Gov. LePage and Portland City Council both accidentally did the right thing
Governor Paul LePage and Portland’s mayor, Michael Brennan, have caught some flack in the last week or so over an inability to read the law, and the consequences that followed. There’s been some talk of “comic relief,” and of executive incompetence. In the governor’s case, the ridicule has even gone national.
There are smile-worthy parts of these stories, but appalling and genuinely sad aspects as well.
The governor accidentally protected new laws he was determined to kill because he misunderstood how the “pocket veto” works. The mayor, meanwhile, and Portland’s city council, apparently debated a minimum wage hike several times, and passed it, without realizing the effect of the move on about 40% of the city’s minimum wage work-force. On their face, these seem like bad mistakes. Article IV of the state constitution is pretty clear on the fact that a governor can’t “pocket veto” legislation if the legislature isn’t actually adjourned, and Portland’s city council had input from a lot of interested parties while they worked on their minimum wage bill.
But let’s cut Governor LePage and Mayor Brennan a little slack. Sure, they created whole new political realities in Maine without meaning to, largely because they misread (or failed to read) the law. Before we give these fellows the horse laugh, let’s see what they actually managed to accomplish.
The governor was trying to cut the state legislature out of the business of legislating. He feels he has a mandate and that Maine’s senators and representatives were failing to translate his vision directly into state law, so he decided to chastise them by broadly vetoing any bill that came his way, including the state budget, and by referring to the leadership of both chambers, from both parties, as corrupt.
When they responded by over-riding his vetoes, he came up with a new plan — he would “pocket veto” of a big stack of bills, just to make sure that the legislature couldn’t continue their new pattern of overrides, either killing the bills or forcing the legislature to waste more of their time overriding them.
The results of that failure are, frankly, pretty terrific. Just two examples: LD 319 probably would not have survived a regular veto — it passed with a majority, but not with the 2/3 necessary to defeat LePage’s opposition. But now,thanks to the failed pocket veto, some 13,000 Mainers are going to have access to reproductive health care, and because the expansion is through Medicaid, the state is actually going to save money, about $3 million, while expanding services. LD 369, meanwhile, will ensure 24 months of financial assistance to asylum seekers, documented immigrants seeking refuge in the United States who are forbidden, by federal law, from seeking employment while their claims are formalized. The bills’ sponsors did not have the votes they needed to override a LePage veto, but thanks to the “pocket” fiasco, Maine will provide aid, not deprivation, to a population in need.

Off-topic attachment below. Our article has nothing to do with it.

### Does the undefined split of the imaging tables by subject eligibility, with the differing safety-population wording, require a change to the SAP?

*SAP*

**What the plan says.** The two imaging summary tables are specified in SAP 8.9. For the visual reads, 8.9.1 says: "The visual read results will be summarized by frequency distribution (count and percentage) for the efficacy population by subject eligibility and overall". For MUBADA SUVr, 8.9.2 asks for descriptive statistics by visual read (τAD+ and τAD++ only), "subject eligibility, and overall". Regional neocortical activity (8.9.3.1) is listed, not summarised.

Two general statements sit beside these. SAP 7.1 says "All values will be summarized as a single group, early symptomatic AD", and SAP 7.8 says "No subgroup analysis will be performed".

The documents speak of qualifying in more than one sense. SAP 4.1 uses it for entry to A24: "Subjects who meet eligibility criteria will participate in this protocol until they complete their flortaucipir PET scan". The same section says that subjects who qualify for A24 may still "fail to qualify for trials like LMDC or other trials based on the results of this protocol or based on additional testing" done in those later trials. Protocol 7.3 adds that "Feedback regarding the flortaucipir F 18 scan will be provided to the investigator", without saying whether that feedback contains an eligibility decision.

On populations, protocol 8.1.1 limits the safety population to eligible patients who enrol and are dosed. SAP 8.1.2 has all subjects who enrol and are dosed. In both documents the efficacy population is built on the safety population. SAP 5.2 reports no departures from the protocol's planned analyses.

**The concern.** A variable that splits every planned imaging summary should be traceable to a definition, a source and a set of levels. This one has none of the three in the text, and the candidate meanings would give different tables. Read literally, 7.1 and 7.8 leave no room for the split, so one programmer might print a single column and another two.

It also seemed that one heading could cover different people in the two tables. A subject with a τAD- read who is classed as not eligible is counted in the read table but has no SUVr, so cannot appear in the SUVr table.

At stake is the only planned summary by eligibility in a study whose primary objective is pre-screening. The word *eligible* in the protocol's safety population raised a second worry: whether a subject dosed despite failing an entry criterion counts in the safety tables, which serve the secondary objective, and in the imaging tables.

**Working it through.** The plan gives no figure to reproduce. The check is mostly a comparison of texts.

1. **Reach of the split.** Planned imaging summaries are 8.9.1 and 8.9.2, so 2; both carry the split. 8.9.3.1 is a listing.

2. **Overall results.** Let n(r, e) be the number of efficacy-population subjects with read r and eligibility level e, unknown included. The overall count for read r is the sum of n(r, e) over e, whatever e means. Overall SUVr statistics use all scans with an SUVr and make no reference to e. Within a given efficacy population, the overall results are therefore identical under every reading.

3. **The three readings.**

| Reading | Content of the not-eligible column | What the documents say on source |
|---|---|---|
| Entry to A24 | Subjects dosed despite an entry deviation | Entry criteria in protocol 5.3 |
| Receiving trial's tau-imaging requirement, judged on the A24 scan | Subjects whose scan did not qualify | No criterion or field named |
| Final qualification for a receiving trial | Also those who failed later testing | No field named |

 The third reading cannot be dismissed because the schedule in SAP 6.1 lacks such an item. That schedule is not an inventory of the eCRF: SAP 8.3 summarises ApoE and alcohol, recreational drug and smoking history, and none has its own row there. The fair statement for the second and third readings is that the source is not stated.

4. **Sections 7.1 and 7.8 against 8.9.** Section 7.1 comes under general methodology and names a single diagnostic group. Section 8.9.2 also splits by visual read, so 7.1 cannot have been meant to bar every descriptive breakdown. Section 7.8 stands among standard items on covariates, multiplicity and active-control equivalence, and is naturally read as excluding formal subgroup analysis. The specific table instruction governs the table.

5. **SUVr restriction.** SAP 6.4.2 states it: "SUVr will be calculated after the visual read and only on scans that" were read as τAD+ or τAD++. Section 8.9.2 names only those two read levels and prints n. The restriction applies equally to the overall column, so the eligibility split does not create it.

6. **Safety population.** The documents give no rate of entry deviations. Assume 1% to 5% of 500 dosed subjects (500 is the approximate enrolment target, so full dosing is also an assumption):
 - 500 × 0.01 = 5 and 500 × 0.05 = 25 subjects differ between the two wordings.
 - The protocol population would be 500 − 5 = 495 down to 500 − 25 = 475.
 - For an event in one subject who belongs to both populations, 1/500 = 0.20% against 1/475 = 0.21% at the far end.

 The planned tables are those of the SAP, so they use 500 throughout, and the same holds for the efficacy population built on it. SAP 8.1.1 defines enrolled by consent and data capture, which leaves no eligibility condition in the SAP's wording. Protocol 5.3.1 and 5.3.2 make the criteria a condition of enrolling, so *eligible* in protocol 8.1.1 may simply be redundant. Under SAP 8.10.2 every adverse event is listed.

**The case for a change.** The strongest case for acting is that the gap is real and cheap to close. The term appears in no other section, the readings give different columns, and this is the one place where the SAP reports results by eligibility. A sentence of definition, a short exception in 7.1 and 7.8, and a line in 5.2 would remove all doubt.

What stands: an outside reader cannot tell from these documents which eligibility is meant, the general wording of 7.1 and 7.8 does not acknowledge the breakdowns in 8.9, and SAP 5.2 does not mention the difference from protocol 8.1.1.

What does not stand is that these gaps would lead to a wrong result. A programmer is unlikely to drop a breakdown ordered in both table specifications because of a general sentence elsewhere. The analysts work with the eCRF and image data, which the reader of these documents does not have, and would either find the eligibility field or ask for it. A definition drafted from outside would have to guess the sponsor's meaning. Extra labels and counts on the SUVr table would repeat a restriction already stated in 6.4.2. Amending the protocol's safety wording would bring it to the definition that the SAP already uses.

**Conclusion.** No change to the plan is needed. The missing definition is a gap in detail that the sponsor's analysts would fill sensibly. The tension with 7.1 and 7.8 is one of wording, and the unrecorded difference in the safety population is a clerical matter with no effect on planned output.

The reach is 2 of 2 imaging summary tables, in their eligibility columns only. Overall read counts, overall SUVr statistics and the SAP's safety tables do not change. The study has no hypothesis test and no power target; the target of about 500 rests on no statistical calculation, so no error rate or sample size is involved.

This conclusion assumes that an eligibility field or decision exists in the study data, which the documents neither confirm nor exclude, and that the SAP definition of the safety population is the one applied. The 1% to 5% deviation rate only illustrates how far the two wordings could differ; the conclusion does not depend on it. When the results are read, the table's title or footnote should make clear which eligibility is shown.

The minimum wage increase in Portland is an example of real political (and ethical) leadership by the elected officials of our largest city. Hopefully, it will have an exemplary effect on attempts to ensure a living wage for working people in other cities — Bangor is considering the same thing — and statewide. (The Maine People’s Alliance is fighting to do just that.)
Although the city council apparently intended to leave service workers who receive tips out of the deal, a mistake in calculating the state tip credit has ensured that the wait staff, bartenders, hotel workers, and others receive the same wage increase. This is a crucial reform. Tipped service workers in Portland’s economy often struggle to make ends meet, and although the law provides remedies for workers who don’t receive the minimum wage to which they are entitled, they often also lack the financial or social capital to take restauranteurs to court. In any case, as the example of San Francisco shows us, paying a living wage to members of the service industry puts more money into the local economy. As Julie Rabinowitz, spokeswoman for the state Department of Labor has noted, roughly 40% of Portlanders working for the minimum wage are tipped employees; the City Council couldn’t have left them out of the wage hike without committing a new injustice.
So, yes, there is some humor in Portland’s mayor telling the Press-Herald that he thought he had been following sound legal advice when he misunderstood the scope of the new legislation, and I don’t know that I’ve ever seen an elected official tell a reporter, “I’m in the uncomfortable position of talking to a reporter who knows more about this issue than I do.” And while the governor’s plan of spending yet more taxpayer dollars fighting in court to pretend that he hasn’t failed to veto state government into collapse is infuriating, there is some low comedy in it.
Meanwhile, the anger of those who thought their policy preferences were going to be represented — the Maine Restaurant Association, the Republicans in the state legislature planning to uphold gubernatorial vetoes on women’s health care and asylum seekers’ benefits — is entirely appropriate. But at the end of the day, thousands more Mainers will have access to health care, food, shelter, and a living wage because of these comical errors.
So really, what’s to complain about?
The answer is that while it’s great to see these victories for the people of our state, we shouldn’t be stumbling into justice. The time has come for us to focus on a positive campaign for what we need and deserve. Enough reacting to buffoonery; it’s time to make justice happen proactively, because we know it will make Maine better. You know, the way life should be.
Photo via Andi Parkinson.
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